Euromonitor’s category briefing on Beer in Ireland also claimed that an earlier sharper decline was due to the impact of the economic downturn, adding that as economic conditions continue to improve and consumer confidence rises, spending on beer is being bolstered to an extent.
However decline is continuing as consumption patterns change and evolve, with this linked to an increasing consumer focus on health and wellness as well as the impact of high levels of excise duties on unit prices, it stated.
Beer’s total unit price increased by 2% in current value terms in 2014 with the majority of this increase being a result of excise duty increases imposed by the government in October 2013. No further increases were made in October 2014 which came as a welcome relief to operators and consumers alike. However, unit prices remain high in Ireland due to high levels of taxation, with VAT and excise duties together making up approximately 30% of the cost of the average pint of beer to consumers.
Flavoured/mixed lager saw the strongest growth performance in 2014, recording total volume growth of 26%, with the majority of this growth seen in the off-trade, according to Euromonitor.
Growth was, however, from a low base. Growth earlier in the review period (2009 to 2014) was due to the ongoing emergence of brands such as Desperados.
But growth in 2014 was boosted by the launch of Heineken’s Radler which saw a strong Summer marketing campaign and achieved an impressive 30% total volume share of flavoured/mixed lager in its first year.
Euromonitor expects that the flavoured/mixed lager category will continue to see the strongest total volume performance in the period 2009 to 2014, with 8% CAGR. This follows on from a strong 16% CAGR. However total volume sales are expected to remain low, at below half a percentage point of overall beer, with limited consumer interest in these products.
Explaining its figures and the seeming discrepancy between its beer consumption figures and those of the Brewers of Europe, Euromonitor told Drinks Industry Ireland, “The 2015 alcoholic drinks research was undertaken in Q4 of 2014. Therefore our 2014 figures have been calculated based on the performance of the beer market up till summer 2014 and a projection until the end of that year.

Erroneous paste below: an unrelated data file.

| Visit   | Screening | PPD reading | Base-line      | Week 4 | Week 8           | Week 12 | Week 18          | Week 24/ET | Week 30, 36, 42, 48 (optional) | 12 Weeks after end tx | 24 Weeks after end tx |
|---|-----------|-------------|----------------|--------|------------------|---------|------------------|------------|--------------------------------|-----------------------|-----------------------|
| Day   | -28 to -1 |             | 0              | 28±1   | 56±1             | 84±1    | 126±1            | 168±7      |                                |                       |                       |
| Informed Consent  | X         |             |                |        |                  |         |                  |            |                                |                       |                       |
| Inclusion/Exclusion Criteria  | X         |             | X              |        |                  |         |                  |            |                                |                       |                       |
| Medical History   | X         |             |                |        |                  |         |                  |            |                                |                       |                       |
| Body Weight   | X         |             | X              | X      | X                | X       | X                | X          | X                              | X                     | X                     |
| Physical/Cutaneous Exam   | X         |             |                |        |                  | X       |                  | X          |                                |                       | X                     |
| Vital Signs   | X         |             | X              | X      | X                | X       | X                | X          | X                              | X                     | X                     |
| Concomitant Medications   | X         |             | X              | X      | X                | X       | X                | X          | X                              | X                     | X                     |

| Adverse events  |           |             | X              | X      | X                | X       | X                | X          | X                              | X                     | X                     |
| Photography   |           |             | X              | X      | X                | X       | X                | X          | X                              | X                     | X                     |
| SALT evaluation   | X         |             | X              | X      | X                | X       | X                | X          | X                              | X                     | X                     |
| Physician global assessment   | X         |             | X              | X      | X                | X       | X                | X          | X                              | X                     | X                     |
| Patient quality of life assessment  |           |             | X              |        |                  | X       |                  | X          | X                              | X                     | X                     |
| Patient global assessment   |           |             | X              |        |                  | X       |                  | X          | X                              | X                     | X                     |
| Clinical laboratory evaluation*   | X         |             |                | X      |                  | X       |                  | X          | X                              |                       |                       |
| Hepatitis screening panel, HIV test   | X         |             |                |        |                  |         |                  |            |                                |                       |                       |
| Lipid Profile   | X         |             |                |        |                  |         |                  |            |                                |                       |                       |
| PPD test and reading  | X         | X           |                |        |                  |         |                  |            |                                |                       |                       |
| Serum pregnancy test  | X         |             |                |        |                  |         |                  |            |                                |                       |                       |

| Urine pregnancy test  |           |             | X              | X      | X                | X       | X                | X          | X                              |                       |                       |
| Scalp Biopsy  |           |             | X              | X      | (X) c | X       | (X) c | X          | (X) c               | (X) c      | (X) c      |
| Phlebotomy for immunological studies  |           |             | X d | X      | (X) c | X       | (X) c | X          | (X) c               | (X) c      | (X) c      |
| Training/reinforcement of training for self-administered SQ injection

“Our analysis at the time did lead us to give a negative forecast of consumption of Beer in Ireland in 2014, given the significant increase in the excise duty in 2013 (+42% in the beer market in Ireland and by a further increase by 10 cent in 2014) and comments we received from main players in the beer market.
“It is also important to bear in mind that information published by trade associations such as the Brewers of Europe – which the Mintel research has based its figures on – also heavily relies on data supplied by producers and members of the association.
“Therefore there is the potential for the published data to include ‘sell in’ data, which might not correlate with actual final consumer consumption.
“Another point to consider that may lead to the discrepancy in our figures is Ireland as a market. While data published focuses on the republic of Ireland; some manufacturers consider Northern Ireland and the Republic as one market in their shipment analysis. This has the potential to create conflicting data. At Euromonitor we consider the Republic of Ireland separate from Northern Ireland – which is included in Great Britain.”